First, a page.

December 3, 2018
Elise explores why it seems more socially acceptable to buy a cheap piece of plastic to give as a gift, than to hand down a higher value, preloved item in good condition.
If I could suggest an alternative to traditional Christmas present shopping that 1) helped you save money, 2) helped you reduce consumerism, 3) kept you out of the shopping malls, 4) helped you declutter or support a charity, and 5) plugged you firmly into the circular economy, and helping the environment, would you be open to it?
I want to explore what is considered by many to be social unacceptable when it comes to gift giving – regifting. Not too long ago, I was chatting with a friend about how it is more socially acceptable to buy a cheap piece of plastic to give as a gift, than to hand down a higher value, preloved item in good condition (or even to buy a higher value, preloved item in good condition), even if that item had never been used. When I think about that, it sounds crazy!
What would it take for us to make a shift to accept regifting (or thriftgifting, if you’ve bought it from a second-hand shop)? Do we really only feel valued - which is surely the purpose of gift giving - if our gift giver has spent money on a new item? Personally, I have been on the receiving end of two instances of regifting/thriftgifting that made me feel more valued than ever – the first, in which a friend sought out an old edition (read: second-hand) of a beloved book and the second, in which a friend passed on to me a gorgeous top that I had always loved (and not-so-secretly coveted). The underlying message in both of these gifts was that they were genuinely thinking about what would make me happy – financial investment was not a consideration, nor was the newness of the item. And these two gifts have probably been the most valued I’ve ever received.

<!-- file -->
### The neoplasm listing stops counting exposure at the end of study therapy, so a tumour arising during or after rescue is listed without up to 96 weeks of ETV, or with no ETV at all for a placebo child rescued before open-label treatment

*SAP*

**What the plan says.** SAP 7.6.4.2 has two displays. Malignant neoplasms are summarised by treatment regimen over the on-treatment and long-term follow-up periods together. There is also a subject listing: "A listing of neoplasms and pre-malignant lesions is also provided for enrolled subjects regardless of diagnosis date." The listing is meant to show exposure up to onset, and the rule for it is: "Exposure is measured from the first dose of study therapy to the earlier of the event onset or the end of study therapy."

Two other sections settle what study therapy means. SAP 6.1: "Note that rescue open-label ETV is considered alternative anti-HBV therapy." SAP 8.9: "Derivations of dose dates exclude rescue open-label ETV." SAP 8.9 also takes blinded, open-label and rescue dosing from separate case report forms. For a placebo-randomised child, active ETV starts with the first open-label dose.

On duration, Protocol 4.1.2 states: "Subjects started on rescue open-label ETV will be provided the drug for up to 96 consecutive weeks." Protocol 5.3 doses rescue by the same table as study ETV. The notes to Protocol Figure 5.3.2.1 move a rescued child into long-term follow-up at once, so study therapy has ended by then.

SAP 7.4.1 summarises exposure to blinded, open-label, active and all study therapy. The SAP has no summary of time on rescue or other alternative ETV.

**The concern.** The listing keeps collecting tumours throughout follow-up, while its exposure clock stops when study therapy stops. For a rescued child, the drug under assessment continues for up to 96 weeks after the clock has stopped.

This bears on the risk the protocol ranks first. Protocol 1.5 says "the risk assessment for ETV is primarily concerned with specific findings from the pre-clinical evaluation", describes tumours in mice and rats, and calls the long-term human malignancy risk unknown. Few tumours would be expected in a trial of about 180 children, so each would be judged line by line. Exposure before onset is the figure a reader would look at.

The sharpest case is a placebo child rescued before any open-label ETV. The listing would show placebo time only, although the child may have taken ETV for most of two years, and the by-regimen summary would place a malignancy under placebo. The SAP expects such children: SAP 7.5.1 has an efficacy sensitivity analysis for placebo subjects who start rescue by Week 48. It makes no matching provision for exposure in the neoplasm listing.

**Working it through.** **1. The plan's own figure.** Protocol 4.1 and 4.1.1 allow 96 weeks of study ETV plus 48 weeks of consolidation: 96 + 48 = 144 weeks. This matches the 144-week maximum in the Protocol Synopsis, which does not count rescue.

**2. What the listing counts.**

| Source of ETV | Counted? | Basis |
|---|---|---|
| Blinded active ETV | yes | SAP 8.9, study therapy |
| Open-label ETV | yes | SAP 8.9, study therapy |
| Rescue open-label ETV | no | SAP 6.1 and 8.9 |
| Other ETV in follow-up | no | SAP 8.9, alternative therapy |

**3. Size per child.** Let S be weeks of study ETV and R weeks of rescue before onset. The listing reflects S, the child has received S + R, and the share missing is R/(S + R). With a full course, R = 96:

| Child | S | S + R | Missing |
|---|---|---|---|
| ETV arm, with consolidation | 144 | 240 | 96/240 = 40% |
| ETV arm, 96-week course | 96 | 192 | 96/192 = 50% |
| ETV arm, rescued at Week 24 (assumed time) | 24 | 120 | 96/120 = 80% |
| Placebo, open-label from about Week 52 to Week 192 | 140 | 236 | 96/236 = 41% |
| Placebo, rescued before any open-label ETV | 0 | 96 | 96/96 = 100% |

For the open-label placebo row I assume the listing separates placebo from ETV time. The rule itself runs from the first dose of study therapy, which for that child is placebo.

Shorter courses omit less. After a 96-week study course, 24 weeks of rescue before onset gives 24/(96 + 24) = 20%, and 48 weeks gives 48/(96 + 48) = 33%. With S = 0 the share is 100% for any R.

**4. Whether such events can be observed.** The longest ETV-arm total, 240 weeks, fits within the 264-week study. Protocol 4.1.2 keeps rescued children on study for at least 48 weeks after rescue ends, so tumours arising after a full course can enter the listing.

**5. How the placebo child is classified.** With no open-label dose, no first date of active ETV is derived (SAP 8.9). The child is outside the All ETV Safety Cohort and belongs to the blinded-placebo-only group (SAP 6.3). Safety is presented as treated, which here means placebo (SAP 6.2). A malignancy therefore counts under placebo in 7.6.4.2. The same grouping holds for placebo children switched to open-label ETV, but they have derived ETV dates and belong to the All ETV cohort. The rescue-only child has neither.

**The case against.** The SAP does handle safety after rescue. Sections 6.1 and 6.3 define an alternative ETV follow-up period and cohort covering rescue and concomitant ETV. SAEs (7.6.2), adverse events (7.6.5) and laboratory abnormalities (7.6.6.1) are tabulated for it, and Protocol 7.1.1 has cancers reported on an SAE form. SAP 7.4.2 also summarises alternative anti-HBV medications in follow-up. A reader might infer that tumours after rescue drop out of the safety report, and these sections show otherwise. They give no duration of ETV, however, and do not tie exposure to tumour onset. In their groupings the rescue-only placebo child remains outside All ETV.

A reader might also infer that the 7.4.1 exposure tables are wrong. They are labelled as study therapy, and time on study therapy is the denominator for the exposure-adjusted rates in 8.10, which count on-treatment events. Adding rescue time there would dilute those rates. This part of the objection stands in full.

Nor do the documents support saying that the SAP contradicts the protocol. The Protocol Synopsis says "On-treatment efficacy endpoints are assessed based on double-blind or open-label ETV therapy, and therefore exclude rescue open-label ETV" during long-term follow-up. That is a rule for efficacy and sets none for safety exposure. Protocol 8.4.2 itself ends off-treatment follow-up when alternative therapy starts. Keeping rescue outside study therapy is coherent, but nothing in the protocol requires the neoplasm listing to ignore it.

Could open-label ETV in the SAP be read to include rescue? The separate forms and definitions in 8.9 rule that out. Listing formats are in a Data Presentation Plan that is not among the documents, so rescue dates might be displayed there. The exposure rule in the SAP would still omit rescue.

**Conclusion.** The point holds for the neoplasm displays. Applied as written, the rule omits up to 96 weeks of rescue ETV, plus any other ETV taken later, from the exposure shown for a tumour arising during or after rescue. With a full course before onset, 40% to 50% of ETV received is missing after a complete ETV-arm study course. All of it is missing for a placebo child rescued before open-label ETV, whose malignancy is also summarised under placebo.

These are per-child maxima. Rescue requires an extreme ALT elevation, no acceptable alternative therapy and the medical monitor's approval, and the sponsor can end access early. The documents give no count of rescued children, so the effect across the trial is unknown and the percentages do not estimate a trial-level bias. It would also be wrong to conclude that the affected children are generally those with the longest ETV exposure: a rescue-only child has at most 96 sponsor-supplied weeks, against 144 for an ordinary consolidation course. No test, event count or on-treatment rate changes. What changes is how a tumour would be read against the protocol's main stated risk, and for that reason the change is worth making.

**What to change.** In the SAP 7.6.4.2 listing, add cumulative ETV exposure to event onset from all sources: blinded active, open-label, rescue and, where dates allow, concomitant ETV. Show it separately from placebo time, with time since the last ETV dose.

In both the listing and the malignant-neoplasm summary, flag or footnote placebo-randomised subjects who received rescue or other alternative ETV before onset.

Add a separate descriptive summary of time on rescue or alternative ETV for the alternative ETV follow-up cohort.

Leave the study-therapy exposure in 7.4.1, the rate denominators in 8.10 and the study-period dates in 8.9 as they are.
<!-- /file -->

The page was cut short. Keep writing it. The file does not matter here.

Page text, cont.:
So, the moral of this story - it is the thought that counts. It doesn’t matter where the gift comes from (or where it’s been) and it doesn’t matter how much it cost – it matters that love and thought was put into the choice. This doesn’t make regifting/thriftgiving come naturally though, but perhaps having these conversations will help.
There are some rules are out there to help you juggle the etiquette of regifting, and I will happy share these with you:
Certainly, buying new is convenient, but doesn’t regifting/thriftgifting – with all its advantages and with the adventure of it – sound fun? Let’s embrace it – for this Christmas and beyond.
See you next time! - Elise
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Elise is a writer, photographer, and naturopath with a passion for nature. She completed a Master of Public Health in 2017 through the University of Sydney. Her photographic work focuses on flowers and plants as a way of celebrating nature. She has been writing for Planet Ark since 2017, sharing positive environment stories, personal environmental experiences and perspectives.